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Calif. Wildfires Threaten Thousands Of Homes

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Calif. Wildfires Threaten Thousands Of Homes

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Calif. Wildfires Threaten Thousands Of Homes

Calif. Wildfires Threaten Thousands Of Homes

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A massive fire in the Angeles National Forest nearly doubled in size overnight, threatening 12,000 homes in the Los Angeles area. Gov. Arnold Schwarzenegger has issued emergency declarations for four counties.


From NPR News, this is ALL THINGS CONSIDERED. I'm Melissa Block.


I'm Robert Siegel. And we begin this hour of the program with a report from near the fire lines North of Los Angeles where a massive wildfire is burning out of control. The blaze doubled in size overnight. It has consumed more than 80,000 acres along a 20-mile path and the flames are getting closer to a critical mountain complex that's topped with radio, TV, and cell phone transmitters. Joining us now is reporter Frank Stoltze of member station KPCC. And Frank, I gather you're near the fire lines in the community of La Crescenta, that's just North of Glendale, California. What are you seeing there?

FRANK STOLTZE: Yes, I'm in one of the mandatory evacuation areas and up above me I can see the steep ridges with some flame. It's a fire. The firefighters have actually kept this particular fire here to burn off some of the vegetation. It's a back fire but the air is very smoky. Much of the acreage is, of course, deep in the Angeles National Forest. But it's these areas where the homes (unintelligible) against the forest that firefighters are worried about.

SIEGEL: As you said, they're back into the forest and we lost a syllable there. This became a fatal fire yesterday when two L.A. County firefighters ran their truck off a mountain road. Today California Governor Arnold Schwarzenegger spoke about those men. Let's listen to what he said.

Governor ARNOLD SCHWARZENEGGER (California): Every Californian is grateful for their bravery and for their great service and, of course, they are my heroes, and I'm sure that I know that they're also yours too.

SIEGEL: Frank, those two firefighters died in the effort to fight this fire. In general, what are the firefighters doing to try to get it under control?

STOLTZE: Well, we've got of course the hotshots from across the West here who are busy building fire lines around the fire, clearing brush, and setting some of these back fires. We also, of course, have firefighters from city fire departments around Southern California. In fact, I'm next to a fire truck from downtown Los Angeles. They usually are assigned to protect high rises but they tell me that these fires, these rugged fires are harder to fight than those high rises because the weather changes quickly, because of the rugged condition.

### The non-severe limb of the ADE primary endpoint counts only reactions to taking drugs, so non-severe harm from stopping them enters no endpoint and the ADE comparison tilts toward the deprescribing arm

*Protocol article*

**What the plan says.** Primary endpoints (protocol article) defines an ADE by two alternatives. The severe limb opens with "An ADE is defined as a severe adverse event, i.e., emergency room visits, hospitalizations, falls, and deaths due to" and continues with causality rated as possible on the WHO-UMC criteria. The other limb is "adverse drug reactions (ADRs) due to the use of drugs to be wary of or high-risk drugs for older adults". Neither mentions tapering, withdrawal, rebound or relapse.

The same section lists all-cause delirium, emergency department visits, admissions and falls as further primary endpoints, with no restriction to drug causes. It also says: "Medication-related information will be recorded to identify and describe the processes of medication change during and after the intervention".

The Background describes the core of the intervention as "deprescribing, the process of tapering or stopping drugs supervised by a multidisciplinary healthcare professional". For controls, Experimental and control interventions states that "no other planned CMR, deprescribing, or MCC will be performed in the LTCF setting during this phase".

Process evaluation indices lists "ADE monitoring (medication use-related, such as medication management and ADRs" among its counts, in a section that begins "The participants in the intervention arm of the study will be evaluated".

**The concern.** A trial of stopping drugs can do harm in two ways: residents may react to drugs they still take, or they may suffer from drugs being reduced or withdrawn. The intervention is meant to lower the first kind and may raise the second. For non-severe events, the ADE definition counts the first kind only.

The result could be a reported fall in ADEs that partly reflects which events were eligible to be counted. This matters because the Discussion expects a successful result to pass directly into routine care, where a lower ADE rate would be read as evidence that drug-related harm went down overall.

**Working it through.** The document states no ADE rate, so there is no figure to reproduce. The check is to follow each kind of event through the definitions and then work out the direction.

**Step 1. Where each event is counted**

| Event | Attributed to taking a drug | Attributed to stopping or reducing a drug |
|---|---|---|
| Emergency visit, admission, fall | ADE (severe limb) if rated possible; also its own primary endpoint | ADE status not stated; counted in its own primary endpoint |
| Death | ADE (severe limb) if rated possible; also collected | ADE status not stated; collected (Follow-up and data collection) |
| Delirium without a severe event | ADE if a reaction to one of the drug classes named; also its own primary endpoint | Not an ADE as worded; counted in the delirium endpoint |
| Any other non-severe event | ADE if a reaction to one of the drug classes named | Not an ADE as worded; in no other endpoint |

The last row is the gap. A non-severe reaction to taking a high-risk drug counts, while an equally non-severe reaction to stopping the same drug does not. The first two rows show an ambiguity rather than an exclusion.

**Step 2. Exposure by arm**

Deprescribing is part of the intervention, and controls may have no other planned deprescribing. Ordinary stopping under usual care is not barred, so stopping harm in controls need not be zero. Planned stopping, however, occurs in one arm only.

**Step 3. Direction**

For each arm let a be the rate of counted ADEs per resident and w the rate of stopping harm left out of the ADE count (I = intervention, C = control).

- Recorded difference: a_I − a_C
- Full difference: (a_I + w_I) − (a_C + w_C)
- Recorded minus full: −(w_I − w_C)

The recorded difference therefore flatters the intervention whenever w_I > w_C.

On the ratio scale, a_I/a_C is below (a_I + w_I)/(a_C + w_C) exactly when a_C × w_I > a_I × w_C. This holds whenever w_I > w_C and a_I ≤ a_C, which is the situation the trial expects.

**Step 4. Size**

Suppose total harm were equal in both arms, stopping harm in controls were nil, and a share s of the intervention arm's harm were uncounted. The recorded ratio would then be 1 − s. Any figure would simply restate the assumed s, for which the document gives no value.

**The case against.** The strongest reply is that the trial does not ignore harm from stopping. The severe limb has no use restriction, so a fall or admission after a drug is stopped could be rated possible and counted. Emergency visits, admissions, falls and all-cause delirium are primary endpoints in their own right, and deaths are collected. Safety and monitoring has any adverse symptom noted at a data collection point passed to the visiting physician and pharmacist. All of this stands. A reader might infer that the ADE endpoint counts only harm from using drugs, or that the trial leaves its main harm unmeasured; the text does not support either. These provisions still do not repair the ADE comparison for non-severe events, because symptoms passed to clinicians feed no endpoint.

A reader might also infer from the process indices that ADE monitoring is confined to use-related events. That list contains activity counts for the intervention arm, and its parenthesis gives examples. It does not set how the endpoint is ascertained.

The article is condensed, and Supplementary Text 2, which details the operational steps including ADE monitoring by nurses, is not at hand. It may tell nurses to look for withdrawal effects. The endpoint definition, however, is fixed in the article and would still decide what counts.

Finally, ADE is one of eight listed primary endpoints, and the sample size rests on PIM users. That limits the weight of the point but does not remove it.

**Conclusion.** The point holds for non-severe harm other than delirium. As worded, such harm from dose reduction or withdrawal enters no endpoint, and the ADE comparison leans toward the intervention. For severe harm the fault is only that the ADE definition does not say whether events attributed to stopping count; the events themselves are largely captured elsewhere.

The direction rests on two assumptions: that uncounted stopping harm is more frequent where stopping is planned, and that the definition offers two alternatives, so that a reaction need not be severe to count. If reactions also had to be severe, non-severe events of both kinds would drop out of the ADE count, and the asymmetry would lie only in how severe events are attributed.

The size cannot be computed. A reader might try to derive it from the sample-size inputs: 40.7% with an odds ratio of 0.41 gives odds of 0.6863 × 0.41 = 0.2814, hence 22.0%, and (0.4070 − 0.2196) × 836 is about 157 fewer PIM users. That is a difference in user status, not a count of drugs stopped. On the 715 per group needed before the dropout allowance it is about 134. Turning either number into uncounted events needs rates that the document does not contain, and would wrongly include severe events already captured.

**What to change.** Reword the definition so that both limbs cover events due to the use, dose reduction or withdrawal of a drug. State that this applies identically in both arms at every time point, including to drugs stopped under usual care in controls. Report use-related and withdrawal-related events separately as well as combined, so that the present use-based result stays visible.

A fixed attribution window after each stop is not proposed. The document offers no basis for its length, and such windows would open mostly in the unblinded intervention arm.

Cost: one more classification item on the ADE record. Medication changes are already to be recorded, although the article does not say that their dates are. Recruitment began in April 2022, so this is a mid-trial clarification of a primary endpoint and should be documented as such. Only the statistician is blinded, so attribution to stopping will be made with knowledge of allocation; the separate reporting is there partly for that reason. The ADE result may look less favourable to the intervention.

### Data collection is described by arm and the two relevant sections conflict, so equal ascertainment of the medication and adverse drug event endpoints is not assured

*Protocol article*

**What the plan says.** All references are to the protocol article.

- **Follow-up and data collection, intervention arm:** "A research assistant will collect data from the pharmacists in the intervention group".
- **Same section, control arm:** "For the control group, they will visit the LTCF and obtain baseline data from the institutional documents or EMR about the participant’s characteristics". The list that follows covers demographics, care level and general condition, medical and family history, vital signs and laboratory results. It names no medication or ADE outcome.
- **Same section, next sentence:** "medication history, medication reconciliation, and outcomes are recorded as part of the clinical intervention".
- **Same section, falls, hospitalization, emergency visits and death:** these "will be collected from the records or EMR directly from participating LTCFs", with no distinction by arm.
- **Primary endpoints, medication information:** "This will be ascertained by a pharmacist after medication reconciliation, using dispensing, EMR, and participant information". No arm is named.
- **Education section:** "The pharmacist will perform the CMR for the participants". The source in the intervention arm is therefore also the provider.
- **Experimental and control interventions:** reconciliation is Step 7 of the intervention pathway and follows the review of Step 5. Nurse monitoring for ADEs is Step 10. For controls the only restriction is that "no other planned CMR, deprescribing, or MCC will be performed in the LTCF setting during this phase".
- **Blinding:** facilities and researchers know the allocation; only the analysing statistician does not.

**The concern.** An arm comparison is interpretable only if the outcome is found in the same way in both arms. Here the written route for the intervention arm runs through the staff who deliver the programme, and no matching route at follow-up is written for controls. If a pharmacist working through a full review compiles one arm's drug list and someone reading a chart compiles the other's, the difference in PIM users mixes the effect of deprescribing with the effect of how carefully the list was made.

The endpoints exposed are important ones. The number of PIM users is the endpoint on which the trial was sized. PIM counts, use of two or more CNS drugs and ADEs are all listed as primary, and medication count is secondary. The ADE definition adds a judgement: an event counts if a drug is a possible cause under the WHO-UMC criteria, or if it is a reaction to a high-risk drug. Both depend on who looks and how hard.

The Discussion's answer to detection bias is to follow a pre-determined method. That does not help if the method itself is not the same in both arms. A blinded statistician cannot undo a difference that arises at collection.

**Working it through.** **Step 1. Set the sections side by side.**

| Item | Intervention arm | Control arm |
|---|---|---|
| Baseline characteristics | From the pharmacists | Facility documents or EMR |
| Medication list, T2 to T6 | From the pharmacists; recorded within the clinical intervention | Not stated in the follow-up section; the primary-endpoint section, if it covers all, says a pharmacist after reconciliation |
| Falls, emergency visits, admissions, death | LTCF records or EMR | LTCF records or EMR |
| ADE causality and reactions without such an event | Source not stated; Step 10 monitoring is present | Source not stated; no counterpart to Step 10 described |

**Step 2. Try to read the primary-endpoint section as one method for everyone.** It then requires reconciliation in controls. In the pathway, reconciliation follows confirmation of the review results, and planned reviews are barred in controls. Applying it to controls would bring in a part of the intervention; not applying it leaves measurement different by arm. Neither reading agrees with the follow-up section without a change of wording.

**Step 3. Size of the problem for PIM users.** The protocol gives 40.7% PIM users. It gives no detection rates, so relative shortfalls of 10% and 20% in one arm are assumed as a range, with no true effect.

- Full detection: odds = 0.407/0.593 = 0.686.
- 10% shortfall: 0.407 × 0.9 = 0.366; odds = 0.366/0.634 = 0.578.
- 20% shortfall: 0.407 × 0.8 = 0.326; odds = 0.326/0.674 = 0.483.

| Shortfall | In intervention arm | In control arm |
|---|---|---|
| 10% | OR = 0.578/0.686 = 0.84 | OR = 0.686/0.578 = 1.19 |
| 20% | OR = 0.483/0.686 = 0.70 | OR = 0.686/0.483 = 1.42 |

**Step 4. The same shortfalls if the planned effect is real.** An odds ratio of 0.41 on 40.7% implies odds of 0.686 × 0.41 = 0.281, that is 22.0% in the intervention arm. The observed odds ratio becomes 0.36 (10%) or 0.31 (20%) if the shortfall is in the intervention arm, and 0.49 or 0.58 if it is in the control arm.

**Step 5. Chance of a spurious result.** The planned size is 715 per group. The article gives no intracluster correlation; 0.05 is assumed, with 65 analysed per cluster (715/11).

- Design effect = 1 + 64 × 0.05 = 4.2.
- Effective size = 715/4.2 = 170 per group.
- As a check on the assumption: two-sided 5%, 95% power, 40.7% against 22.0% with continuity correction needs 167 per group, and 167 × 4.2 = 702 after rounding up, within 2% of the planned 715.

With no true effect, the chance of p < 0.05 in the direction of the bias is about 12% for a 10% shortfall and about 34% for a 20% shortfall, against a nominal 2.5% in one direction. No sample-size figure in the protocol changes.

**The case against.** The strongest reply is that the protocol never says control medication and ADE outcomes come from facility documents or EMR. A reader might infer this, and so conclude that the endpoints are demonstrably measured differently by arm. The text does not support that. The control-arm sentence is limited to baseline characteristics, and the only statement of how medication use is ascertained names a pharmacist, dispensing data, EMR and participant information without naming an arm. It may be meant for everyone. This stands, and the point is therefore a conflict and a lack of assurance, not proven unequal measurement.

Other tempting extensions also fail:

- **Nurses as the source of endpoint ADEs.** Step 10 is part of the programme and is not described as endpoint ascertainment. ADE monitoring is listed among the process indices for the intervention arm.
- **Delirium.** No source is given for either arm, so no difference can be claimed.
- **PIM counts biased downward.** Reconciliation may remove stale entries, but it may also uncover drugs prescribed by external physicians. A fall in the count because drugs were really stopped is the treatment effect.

SIEGEL: Speaking of the weather, how is today's weather affecting the firefighting effort?

STOLTZE: It's a little bit cooler today. Temperatures over the last few days have been around 100 degrees, humidity is very low. And the good thing is we've not had those hot Santa Ana winds that we see in Southern California that have burned so many homes over the past years. We do not see that wind. That's the one good thing here.

SIEGEL: This summer, of course, we've all been following the California budget crisis and all of the lay-offs and furloughs. Is there any indication that the firefighting effort is in anyway compromised by California's dire straits?

STOLTZE: There's none. We've seen the helicopters up in the air dropping the water. We've seen the big DC-10 Super Scooper that drops 20,000 gallons of water in one drop. So they have the full fire - range of firefighting apparatus on this fire. I'll note, though, that in the budget crisis, they eliminated much of the state's reserve. There's been no indication that that will hurt these firefighting efforts and certainly the governor said he will do everything he can to protect life and property from this massive fire.

SIEGEL: And have you seen what provisions are made for people who evacuate from the forest-fire effort?

STOLTZE: We have evacuation centers at a number of high schools around here. Most people it seems have followed evacuation orders. Many have not. In fact, there's word that a group of residents trapped in a small community deep in the forest is having to be evacuated. There's even a camp where 75 firefighters had to be moved out because flames overran their camp - just an example that while this fire is not as dangerous as it was yesterday, perhaps, is still very much a threat.